As a campus minister I work with students who have just become Christians as well as with those who come from typical evangelical churches that have excelled in creating passion but haven’t done a good job rooting people in God’s Word. It would be a great joy to have a number of older men and women in my church pick up Grounded in the Faith and begin to meet with these younger students, walking them through the basics of the faith. Erisman does a fabulous job of touching on the key points: justification, biblical reliability, knowing God’s will, the Trinity, and so on.
I suppose there’s always more to be said (worldview and church are two that come to mind), but you can only say so much in one volume. For the most part Erisman covers all the bases. And for aspects of the faith that are a bit more heady, he explains and unpacks the theology in a way that’s both truthful and accessible. Each chapter contains questions that help apply the truth. In short, the content and structure make for a great resource.
Vision for the Church
It’s entirely possible to be busy with good, Christ-honoring things and not be making disciples.
by JOE CARTER
Martin Luther King, Jr. Day is a United States federal holiday marking the birthday of Rev. Dr. Martin Luther King, Jr. It is observed on the third Monday of January each year, which is around the time of King’s birthday, January 15. Here are 9 things you should know about MLK:
1. The campaign for a federal holiday in King’s honor began soon after his assassination in 1968, but Martin Luther King, Jr. Day did not become a U.S federal holiday until Ronald Reagan begrudgingly signed the holiday into law in 1983. (Reagan was concerned that a paid holiday for federal employees would be too expensive.) Only two other persons have U.S. national holidays honoring them: George Washington and Christopher Columbus.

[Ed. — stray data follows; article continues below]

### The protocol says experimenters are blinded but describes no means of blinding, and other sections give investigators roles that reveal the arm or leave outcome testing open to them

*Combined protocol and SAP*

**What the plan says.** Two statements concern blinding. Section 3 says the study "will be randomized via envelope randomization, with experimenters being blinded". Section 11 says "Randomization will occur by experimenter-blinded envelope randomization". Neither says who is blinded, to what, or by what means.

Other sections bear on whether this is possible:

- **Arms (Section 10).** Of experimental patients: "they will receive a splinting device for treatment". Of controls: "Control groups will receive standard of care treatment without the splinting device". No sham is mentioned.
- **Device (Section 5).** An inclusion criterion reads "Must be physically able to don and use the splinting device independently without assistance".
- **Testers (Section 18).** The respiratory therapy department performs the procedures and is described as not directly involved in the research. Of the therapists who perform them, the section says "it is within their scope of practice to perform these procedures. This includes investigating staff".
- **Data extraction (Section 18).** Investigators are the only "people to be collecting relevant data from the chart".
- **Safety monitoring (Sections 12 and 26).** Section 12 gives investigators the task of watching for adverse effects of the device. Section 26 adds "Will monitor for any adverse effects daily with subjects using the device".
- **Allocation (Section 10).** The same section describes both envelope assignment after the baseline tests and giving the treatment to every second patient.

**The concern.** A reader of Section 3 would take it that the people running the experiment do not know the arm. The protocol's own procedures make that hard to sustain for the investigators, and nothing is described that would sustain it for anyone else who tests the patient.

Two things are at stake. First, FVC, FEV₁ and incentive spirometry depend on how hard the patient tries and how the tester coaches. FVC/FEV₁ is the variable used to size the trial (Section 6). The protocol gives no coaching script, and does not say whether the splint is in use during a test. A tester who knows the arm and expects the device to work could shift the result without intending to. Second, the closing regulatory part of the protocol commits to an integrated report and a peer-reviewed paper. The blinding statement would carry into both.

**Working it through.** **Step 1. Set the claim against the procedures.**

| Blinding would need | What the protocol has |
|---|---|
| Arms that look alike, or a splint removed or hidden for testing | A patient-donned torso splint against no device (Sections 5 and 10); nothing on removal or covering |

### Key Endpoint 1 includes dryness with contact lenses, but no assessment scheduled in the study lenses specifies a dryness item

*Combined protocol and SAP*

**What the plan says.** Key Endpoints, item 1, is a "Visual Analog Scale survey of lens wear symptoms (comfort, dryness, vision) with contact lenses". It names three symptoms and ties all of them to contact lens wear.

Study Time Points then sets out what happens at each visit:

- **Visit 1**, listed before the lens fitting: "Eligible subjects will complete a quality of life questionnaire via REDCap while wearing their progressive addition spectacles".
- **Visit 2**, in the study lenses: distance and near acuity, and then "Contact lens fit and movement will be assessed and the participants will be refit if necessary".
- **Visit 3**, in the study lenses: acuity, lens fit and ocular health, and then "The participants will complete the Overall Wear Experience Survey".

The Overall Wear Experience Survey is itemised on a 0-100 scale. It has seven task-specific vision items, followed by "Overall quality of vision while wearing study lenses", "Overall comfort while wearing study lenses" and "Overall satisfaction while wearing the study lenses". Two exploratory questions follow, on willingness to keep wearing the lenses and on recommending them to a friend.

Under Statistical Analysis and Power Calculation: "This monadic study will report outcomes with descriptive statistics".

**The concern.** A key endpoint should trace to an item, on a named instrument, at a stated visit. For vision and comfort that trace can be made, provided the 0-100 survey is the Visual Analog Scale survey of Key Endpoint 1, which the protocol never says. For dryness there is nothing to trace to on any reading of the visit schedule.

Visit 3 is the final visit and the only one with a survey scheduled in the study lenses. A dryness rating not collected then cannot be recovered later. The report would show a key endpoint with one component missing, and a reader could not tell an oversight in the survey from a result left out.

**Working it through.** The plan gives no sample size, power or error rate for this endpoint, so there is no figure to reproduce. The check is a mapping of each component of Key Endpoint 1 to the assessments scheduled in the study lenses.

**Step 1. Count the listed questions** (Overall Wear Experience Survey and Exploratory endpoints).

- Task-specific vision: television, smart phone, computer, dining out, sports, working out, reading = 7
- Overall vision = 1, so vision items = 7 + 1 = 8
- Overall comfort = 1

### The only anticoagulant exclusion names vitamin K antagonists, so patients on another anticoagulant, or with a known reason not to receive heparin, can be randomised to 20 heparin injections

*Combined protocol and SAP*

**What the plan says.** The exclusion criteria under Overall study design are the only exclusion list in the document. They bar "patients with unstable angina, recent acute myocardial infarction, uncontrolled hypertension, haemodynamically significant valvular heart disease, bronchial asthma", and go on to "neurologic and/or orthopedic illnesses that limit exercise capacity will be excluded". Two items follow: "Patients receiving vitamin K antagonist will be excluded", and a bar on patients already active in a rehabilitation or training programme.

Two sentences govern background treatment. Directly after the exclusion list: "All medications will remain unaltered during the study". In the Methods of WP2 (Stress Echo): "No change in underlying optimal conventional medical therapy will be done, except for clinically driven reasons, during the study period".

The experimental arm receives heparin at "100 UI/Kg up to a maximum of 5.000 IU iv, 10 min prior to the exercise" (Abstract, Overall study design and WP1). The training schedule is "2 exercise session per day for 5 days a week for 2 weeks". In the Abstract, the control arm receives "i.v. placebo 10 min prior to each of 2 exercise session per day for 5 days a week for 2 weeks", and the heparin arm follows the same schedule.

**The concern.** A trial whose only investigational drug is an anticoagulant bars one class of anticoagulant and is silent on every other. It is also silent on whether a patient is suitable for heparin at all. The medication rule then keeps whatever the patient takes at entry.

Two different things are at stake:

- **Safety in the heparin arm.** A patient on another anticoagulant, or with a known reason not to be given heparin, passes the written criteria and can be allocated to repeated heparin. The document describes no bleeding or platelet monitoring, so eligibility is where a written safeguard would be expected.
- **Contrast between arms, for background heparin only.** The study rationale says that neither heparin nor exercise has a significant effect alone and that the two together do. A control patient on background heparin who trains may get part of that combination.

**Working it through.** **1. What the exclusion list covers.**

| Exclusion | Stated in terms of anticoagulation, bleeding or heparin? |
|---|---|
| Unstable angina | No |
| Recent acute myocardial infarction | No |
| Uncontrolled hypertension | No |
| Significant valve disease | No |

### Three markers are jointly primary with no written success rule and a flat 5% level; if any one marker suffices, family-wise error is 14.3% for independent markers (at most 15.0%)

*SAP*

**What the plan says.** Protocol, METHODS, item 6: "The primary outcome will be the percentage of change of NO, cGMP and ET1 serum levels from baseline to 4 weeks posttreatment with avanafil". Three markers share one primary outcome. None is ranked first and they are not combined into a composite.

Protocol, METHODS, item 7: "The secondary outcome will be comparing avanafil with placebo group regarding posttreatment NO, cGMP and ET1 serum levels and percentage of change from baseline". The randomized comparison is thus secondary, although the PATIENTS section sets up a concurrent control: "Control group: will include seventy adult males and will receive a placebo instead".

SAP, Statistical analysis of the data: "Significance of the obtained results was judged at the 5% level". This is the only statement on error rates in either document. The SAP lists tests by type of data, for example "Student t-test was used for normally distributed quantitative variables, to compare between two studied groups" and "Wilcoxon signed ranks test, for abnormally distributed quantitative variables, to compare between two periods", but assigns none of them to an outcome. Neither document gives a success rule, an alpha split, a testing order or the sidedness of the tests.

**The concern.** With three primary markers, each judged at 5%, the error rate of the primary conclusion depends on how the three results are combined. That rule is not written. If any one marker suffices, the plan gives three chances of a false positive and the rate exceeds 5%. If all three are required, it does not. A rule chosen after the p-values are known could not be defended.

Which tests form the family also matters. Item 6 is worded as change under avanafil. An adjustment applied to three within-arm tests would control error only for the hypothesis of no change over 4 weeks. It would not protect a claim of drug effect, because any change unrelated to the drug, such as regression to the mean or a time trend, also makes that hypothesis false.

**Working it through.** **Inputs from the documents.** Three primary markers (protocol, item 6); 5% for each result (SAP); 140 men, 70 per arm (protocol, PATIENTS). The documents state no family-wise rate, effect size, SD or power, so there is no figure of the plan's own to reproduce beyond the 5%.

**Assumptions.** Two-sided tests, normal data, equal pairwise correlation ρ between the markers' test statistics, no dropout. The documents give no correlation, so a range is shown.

2. King’s literary and rhetorical masterpiece was his 1963 open letter “The Negro Is Your Brother,” better known as the “Letter From Birmingham Jail.” The letter, written while King was being held for a protest in the city, was a response to a statement made by eight white Alabama clergymen titled “A Call for Unity.” An editor at the New York Times Magazine, Harvey Shapiro, asked King to write his letter for publication in the Magazine, though the Times chose not to publish it.
3. While much of King’s philosophy of nonviolence was derived from Christian — especially Anabaptist — sources, a significant influence was the work of Indian leader Mohandas “Mahatma” Gandhi. While in seminary King’s gave a presentation he prepared for a class entitled “Christian Theology for Today,” in which he included Gandhi as one of a number of figures he identified as “individuals who greatly reveal the working of the Spirit of God.”
4. In 1964, King became the second African American — and the third black man — to win the Nobel Peace Prize.
5. In his autobiography, King says that in 1960 he voted for John F. Kennedy and that if the president had lived he likely would have made an exception to his non-endorsement policy for a second Kennedy term. But it was JFK’s brother, Attorney General Robert F. Kennedy, who issued a written directive authorizing the FBI to wiretap King and other leaders of the Southern Christian Leadership Conference. The FBI agents investigated him for possible communist ties, recorded his extramarital affairs and reported on them to government officials, and mailed King a threatening anonymous letter that he interpreted as an attempt to make him commit suicide. While King was in jailed in Birmingham, JFK’s wife, Jacqueline Kennedy, even called Coretta Scott King to express her concern—neither of them realizing the phone was being tapped.